Measuring the Miracle: Market Imperfections and Asia's Growth Experience

FRB of San Francisco Working Paper No. 2006-17

42 Pages Posted: 26 Jul 2007

See all articles by John G. Fernald

John G. Fernald

Federal Reserve Bank of San Francisco

Brent Neiman

University of Chicago - Booth School of Business; National Bureau of Economic Research (NBER)

Date Written: May 2006

Abstract

The newly industrialized economies (NIEs) of Asia are the fastest-growing economies in the world since 1960. A clear understanding of their rapid development remains elusive, with continuing disputes over the roles of technology growth, capital accumulation, and international trade and investment. We reconcile seemingly contradictory explanations by accounting for imperfections in output and capital markets. For instance, in Singapore, growth-accounting studies using quantities (the primal approach) find rising capital-output ratios and a constant labor share; but studies using real factor prices (the dual approach) find a constant user cost. We provide evidence that favored firms reaped economic profits and received preferential tax treatment, subsidies, and access to capital - market imperfections that are difficult to capture when implementing the dual approach. Further, declining pure profits can reconcile the constant or rising labor shares in revenue in the NIEs with theories of international trade that predict falling labor shares in cost. We provide empirical support for the quantitative importance of profits and heterogeneous user costs, describe the two-sector dynamics, and derive measures of technology growth, corrected for the imperfections that we quantify. We then discuss implications for broader disputes about Asian development.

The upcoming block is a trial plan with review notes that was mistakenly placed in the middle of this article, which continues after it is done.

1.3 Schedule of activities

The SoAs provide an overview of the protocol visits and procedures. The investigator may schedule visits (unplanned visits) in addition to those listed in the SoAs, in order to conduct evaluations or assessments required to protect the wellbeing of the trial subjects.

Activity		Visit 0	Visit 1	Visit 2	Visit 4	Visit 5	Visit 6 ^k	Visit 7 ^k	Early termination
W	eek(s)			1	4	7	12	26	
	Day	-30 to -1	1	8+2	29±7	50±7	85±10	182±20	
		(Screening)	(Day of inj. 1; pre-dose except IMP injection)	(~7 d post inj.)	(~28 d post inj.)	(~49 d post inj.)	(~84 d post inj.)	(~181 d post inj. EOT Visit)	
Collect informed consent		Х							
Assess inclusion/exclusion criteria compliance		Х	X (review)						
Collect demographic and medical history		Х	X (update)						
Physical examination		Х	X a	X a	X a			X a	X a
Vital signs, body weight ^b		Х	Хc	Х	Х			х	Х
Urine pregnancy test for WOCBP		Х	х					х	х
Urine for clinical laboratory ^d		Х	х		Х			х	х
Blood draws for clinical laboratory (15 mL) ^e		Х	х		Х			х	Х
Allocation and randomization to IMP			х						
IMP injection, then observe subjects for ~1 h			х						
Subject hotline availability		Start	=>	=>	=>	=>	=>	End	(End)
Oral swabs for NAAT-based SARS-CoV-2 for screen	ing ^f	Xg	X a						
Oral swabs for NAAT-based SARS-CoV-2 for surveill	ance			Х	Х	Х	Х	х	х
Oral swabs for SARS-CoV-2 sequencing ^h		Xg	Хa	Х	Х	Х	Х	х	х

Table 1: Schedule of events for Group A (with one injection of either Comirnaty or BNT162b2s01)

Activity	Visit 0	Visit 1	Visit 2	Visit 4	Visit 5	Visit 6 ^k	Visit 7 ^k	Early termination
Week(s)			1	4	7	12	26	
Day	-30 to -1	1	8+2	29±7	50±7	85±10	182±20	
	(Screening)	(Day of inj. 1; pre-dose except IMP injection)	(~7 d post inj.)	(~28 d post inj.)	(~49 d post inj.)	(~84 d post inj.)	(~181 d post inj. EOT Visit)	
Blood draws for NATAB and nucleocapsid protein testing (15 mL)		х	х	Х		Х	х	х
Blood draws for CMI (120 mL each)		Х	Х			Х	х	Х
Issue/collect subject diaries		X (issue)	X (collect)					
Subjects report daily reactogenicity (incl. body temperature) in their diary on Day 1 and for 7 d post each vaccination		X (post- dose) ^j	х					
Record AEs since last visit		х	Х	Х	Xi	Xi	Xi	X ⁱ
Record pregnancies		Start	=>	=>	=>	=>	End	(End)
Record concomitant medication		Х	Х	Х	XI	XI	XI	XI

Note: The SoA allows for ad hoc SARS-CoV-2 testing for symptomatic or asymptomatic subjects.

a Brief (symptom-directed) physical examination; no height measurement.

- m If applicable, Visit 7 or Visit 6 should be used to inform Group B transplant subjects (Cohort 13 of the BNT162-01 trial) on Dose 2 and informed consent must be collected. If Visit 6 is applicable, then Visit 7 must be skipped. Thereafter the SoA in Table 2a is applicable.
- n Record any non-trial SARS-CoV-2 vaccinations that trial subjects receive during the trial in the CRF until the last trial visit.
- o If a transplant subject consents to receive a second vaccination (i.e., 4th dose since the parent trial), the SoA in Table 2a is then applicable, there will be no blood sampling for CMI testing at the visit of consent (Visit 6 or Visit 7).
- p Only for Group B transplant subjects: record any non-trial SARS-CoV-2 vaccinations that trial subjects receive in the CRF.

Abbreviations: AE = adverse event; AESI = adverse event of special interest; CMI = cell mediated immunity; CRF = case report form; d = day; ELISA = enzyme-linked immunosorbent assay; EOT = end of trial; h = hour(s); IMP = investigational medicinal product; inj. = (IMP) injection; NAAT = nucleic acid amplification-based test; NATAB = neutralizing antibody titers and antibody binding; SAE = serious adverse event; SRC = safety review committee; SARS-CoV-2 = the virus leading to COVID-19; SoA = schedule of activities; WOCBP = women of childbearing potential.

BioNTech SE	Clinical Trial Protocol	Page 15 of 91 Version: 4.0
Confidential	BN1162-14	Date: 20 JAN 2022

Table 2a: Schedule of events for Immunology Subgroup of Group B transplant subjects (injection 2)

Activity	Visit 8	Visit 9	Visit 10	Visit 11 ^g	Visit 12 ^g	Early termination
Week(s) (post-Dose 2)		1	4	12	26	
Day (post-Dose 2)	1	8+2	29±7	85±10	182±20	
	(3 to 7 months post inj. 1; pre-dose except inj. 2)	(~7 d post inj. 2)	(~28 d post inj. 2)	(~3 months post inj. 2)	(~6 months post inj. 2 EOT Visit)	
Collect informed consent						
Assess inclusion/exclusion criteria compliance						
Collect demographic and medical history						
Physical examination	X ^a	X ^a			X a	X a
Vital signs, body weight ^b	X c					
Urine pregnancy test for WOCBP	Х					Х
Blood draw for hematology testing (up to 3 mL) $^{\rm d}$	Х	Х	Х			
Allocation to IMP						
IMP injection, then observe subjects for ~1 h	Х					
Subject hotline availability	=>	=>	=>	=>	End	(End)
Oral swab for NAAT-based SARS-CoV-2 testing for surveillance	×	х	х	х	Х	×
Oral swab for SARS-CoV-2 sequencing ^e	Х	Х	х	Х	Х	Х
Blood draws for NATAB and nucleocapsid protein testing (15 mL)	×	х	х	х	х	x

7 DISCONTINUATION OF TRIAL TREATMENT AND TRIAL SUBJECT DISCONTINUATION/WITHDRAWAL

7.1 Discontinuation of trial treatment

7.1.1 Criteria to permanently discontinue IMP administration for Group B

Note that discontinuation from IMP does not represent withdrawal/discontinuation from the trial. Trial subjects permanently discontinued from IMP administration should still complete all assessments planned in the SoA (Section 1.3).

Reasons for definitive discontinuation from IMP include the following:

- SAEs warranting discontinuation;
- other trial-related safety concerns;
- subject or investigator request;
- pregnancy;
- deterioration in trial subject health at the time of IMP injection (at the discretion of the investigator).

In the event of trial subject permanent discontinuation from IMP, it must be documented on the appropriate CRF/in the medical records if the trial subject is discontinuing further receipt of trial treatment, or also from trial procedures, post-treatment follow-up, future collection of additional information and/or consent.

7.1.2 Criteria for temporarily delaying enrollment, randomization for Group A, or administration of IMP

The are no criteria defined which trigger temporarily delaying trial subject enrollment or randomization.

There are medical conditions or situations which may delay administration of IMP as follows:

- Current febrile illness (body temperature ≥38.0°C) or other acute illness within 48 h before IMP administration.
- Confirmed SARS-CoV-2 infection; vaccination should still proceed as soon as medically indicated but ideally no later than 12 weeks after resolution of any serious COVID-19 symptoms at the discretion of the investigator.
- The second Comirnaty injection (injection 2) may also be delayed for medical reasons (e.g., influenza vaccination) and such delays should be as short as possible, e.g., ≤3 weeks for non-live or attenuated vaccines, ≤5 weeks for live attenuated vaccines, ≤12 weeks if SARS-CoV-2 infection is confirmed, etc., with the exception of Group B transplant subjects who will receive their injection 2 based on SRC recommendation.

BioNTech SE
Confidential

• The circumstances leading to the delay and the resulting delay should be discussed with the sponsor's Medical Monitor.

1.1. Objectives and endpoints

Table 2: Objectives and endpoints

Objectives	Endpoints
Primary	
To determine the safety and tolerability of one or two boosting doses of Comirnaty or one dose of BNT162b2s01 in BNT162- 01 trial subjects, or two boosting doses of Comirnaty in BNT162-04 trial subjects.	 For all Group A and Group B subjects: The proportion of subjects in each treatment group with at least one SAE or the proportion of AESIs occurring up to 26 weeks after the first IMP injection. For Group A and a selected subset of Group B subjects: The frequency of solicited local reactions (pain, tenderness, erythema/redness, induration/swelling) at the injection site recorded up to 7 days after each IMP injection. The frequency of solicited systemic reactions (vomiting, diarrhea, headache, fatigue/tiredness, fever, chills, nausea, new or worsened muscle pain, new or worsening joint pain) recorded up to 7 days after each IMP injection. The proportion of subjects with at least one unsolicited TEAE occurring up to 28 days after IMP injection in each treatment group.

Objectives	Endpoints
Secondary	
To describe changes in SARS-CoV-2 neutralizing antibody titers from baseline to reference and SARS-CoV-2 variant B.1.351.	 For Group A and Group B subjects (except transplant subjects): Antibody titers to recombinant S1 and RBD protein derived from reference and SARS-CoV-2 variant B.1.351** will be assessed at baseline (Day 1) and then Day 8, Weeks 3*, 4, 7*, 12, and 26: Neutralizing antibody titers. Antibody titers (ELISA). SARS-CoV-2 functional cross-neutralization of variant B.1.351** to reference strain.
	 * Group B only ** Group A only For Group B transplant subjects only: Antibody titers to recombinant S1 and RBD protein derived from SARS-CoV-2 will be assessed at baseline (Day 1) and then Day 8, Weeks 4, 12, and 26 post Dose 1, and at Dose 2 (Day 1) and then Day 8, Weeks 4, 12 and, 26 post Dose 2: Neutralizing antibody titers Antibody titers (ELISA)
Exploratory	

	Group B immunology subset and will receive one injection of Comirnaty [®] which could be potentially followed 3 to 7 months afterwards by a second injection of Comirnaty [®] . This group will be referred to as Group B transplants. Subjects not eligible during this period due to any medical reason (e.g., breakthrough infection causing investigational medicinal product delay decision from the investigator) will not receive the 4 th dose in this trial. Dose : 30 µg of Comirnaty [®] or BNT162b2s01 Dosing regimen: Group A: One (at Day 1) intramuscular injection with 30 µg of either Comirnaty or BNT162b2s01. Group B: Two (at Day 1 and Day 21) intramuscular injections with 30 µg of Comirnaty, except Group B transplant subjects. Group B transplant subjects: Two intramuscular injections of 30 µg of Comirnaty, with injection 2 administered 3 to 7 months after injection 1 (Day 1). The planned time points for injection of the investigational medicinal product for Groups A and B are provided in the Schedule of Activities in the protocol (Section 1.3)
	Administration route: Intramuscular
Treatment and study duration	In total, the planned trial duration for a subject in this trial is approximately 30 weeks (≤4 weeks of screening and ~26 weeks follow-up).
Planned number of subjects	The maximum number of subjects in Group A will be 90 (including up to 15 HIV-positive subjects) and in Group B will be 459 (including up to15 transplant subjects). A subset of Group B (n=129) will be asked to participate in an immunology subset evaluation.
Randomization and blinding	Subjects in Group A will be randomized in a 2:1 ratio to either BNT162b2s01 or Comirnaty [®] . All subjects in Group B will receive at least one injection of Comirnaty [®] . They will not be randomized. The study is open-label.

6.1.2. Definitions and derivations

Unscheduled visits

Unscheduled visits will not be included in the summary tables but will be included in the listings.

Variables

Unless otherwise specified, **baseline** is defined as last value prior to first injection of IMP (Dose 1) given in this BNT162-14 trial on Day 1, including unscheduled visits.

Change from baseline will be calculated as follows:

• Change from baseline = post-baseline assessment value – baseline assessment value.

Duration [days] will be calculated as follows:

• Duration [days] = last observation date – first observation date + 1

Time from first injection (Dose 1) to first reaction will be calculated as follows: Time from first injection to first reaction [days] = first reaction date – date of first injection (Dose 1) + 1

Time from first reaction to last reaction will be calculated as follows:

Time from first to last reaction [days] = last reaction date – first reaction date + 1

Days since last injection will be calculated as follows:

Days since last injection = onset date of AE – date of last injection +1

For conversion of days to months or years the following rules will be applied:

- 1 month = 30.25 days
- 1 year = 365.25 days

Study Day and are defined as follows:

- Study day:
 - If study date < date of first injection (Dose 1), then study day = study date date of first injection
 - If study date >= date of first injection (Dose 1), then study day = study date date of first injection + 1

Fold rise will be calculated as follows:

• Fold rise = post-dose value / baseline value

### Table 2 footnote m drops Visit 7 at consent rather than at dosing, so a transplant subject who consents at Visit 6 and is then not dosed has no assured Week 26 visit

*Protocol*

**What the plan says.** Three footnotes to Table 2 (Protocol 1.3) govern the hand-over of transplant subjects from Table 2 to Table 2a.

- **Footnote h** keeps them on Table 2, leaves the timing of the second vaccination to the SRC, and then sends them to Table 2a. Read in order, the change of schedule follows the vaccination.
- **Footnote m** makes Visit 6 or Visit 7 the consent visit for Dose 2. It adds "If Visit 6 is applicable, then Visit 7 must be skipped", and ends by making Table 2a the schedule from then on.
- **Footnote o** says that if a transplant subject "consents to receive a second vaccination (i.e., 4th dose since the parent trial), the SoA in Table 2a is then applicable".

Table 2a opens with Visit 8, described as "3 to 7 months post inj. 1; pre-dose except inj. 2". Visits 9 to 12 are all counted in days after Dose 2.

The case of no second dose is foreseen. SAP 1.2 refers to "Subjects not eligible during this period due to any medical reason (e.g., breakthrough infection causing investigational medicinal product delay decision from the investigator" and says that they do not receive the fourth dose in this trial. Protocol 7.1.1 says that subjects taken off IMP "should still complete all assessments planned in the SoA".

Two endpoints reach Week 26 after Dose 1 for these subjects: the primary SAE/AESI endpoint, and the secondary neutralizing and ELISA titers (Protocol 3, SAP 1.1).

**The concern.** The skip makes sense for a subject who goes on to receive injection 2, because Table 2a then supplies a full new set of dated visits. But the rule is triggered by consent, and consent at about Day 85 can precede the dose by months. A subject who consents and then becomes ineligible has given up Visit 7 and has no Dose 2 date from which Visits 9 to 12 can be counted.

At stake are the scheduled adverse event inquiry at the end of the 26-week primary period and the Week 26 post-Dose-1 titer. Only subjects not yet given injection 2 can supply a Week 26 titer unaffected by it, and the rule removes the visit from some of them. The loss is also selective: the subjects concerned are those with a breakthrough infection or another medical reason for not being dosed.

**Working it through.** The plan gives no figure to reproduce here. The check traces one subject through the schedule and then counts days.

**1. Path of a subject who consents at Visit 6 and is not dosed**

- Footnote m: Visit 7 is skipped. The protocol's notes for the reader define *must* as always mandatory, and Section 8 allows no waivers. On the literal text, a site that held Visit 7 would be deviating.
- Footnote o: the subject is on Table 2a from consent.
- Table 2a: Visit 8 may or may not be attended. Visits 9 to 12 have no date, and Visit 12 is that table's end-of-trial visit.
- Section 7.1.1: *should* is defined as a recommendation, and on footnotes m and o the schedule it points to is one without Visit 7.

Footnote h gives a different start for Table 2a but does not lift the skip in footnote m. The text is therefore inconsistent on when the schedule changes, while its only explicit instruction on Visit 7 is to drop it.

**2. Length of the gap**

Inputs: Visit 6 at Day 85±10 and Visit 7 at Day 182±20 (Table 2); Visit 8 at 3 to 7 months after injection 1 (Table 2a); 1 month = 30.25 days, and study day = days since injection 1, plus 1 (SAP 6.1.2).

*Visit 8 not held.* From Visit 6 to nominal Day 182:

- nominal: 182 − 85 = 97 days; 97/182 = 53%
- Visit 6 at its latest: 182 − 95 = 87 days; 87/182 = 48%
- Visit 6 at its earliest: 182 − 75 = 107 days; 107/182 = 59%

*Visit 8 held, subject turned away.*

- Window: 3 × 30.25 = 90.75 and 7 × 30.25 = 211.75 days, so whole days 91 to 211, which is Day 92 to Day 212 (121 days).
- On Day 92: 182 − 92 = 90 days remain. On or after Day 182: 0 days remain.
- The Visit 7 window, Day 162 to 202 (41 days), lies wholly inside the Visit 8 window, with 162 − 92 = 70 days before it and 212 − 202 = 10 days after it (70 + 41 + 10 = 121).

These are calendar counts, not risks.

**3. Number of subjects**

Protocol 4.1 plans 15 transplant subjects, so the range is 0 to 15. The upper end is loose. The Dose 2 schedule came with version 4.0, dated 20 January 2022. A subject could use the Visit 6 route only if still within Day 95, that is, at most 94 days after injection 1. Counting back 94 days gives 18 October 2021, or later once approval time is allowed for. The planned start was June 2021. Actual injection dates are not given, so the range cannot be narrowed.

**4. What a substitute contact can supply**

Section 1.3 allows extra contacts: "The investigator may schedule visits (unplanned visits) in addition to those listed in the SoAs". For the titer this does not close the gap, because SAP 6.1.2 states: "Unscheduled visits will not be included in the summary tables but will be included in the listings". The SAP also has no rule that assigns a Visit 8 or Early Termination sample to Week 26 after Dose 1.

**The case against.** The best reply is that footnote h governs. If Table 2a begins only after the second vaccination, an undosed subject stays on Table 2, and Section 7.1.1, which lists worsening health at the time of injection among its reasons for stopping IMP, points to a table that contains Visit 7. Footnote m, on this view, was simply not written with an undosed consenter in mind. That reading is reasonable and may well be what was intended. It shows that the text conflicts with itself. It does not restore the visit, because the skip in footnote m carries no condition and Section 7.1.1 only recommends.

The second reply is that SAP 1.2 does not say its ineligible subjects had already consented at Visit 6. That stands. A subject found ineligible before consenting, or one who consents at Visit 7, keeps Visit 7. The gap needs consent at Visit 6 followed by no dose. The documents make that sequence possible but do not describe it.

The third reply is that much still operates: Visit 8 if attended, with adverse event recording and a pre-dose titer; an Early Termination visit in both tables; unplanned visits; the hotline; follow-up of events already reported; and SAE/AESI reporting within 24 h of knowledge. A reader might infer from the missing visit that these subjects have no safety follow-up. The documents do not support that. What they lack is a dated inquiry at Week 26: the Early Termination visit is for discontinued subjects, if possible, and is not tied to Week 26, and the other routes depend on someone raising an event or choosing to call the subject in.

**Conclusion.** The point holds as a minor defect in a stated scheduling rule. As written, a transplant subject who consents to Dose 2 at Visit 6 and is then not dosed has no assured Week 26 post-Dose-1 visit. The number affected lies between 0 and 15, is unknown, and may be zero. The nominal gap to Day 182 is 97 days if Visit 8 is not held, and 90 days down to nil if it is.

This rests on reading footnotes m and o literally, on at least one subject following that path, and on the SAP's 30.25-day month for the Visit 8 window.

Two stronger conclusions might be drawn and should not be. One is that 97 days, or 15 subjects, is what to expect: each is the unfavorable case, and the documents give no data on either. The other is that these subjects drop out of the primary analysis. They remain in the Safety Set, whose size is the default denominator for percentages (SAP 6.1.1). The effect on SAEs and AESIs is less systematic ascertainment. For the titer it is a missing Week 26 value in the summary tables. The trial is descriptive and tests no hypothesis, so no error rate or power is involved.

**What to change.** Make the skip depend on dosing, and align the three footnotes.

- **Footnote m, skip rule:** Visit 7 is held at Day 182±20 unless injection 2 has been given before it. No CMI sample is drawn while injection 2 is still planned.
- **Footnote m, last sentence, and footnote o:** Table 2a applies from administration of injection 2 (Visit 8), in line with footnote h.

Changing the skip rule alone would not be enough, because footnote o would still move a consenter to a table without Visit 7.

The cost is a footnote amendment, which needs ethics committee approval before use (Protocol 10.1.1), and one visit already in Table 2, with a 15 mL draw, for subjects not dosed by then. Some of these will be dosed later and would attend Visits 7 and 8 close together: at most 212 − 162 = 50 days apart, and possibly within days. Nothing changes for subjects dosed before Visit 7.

Suggested Citation

Fernald, John G. and Neiman, Brent, Measuring the Miracle: Market Imperfections and Asia's Growth Experience (May 2006). Available at SSRN: https://ssrn.com/abstract=1003052 or http://dx.doi.org/10.2139/ssrn.1003052

John G. Fernald (Contact Author)

Federal Reserve Bank of San Francisco ( email )

101 Market Street
San Francisco, CA 94105
United States
415-974-2135 (Phone)

HOME PAGE: http://www.frbsf.org/economics/economists/jfernald.html

Brent Neiman

University of Chicago - Booth School of Business ( email )

5807 S. Woodlawn Avenue
Chicago, IL 60637
United States

HOME PAGE: http://faculty.chicagobooth.edu/brent.neiman/index.html

National Bureau of Economic Research (NBER) ( email )

1050 Massachusetts Avenue
Cambridge, MA 02138
United States

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